Usually double-blind is a good thing, like when doing a scientific study or reviewing one. But in the case of Google, the hiring method (for software engineers) involves a sequence of engineers asking you to solve toy problems and scribbling notes on a single sheet of paper. That single sheet of paper is mostly what the hiring committee sees, along with your resume (which nobody looks at any more than superficially) and maybe some comments from your recruiter. There is absolutely no consideration of things like personality, team work, cross-polination from other fields, or even CS disciplines outside of software engineering (they do 90% algorithms, 10% computational complexity, 0% operating systems, 0% computer architecture, 0% programming language theory, 0% anything else).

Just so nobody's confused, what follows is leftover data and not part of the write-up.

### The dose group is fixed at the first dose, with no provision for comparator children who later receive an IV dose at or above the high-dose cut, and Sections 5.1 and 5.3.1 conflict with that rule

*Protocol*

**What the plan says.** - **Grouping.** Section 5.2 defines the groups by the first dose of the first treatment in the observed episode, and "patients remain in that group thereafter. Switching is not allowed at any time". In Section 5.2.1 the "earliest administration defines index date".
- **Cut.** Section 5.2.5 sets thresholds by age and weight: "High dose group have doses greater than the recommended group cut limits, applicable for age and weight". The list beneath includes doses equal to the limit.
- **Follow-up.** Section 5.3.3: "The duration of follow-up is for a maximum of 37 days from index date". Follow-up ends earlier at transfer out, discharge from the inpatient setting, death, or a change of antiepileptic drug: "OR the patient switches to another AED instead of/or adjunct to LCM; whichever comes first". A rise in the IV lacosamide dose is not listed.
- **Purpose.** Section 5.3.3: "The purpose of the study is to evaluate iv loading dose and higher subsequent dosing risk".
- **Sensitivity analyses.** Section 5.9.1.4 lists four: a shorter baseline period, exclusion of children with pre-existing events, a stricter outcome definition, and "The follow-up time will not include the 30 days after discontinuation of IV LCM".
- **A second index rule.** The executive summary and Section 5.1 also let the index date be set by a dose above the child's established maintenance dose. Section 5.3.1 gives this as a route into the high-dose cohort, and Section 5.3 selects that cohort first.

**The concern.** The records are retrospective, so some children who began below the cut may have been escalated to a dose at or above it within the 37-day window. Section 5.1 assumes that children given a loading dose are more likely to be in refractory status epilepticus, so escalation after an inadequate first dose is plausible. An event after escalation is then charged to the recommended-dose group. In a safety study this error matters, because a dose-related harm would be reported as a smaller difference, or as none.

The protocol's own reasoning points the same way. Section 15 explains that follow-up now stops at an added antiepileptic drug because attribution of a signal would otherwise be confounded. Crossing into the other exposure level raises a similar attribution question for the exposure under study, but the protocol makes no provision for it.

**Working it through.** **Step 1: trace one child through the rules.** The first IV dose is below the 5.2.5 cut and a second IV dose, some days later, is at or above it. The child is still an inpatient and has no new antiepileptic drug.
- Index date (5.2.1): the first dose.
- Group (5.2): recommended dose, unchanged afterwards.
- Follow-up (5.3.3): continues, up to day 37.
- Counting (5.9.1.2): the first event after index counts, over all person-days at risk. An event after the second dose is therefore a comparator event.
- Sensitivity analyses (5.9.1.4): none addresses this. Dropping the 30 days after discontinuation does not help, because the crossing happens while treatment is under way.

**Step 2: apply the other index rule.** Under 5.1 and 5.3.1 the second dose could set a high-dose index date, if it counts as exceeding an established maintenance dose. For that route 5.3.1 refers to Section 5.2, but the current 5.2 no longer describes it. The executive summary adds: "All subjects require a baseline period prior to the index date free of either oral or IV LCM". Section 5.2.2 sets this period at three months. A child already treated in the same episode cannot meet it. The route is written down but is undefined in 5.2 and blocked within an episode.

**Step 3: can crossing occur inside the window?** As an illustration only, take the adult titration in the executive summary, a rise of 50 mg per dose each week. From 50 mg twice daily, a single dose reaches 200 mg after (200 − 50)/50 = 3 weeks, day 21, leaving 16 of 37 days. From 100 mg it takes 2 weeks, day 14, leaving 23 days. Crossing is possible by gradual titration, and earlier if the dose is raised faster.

I have a PhD in computer engineering, and I currently I work as a CS professor at a major SUNY research center. Based on Google’s request (they called me!), I interviewed at Google's NYC office for a software engineering position (although my research area is computer architecture, which they didn’t quite seem to understand). I went there, I was friendly and didn’t stick my foot in my mouth, and I answered all of their algorithms questions (some I could have done better, but I think I did a good job). A few weeks later, I get a call from my recruiter. They were declining to make me an offer for two reasons. One was some vague statement about me not fitting with their culture. No idea why. The other was that I had appeared to have jumped around jobs too much. That last one made no sense. I worked one industry job for almost a decade, then I went to grad school (where I worked a research assistant and did a couple of internships), and then I got hired as a professor. How does that constitute jumping around too much?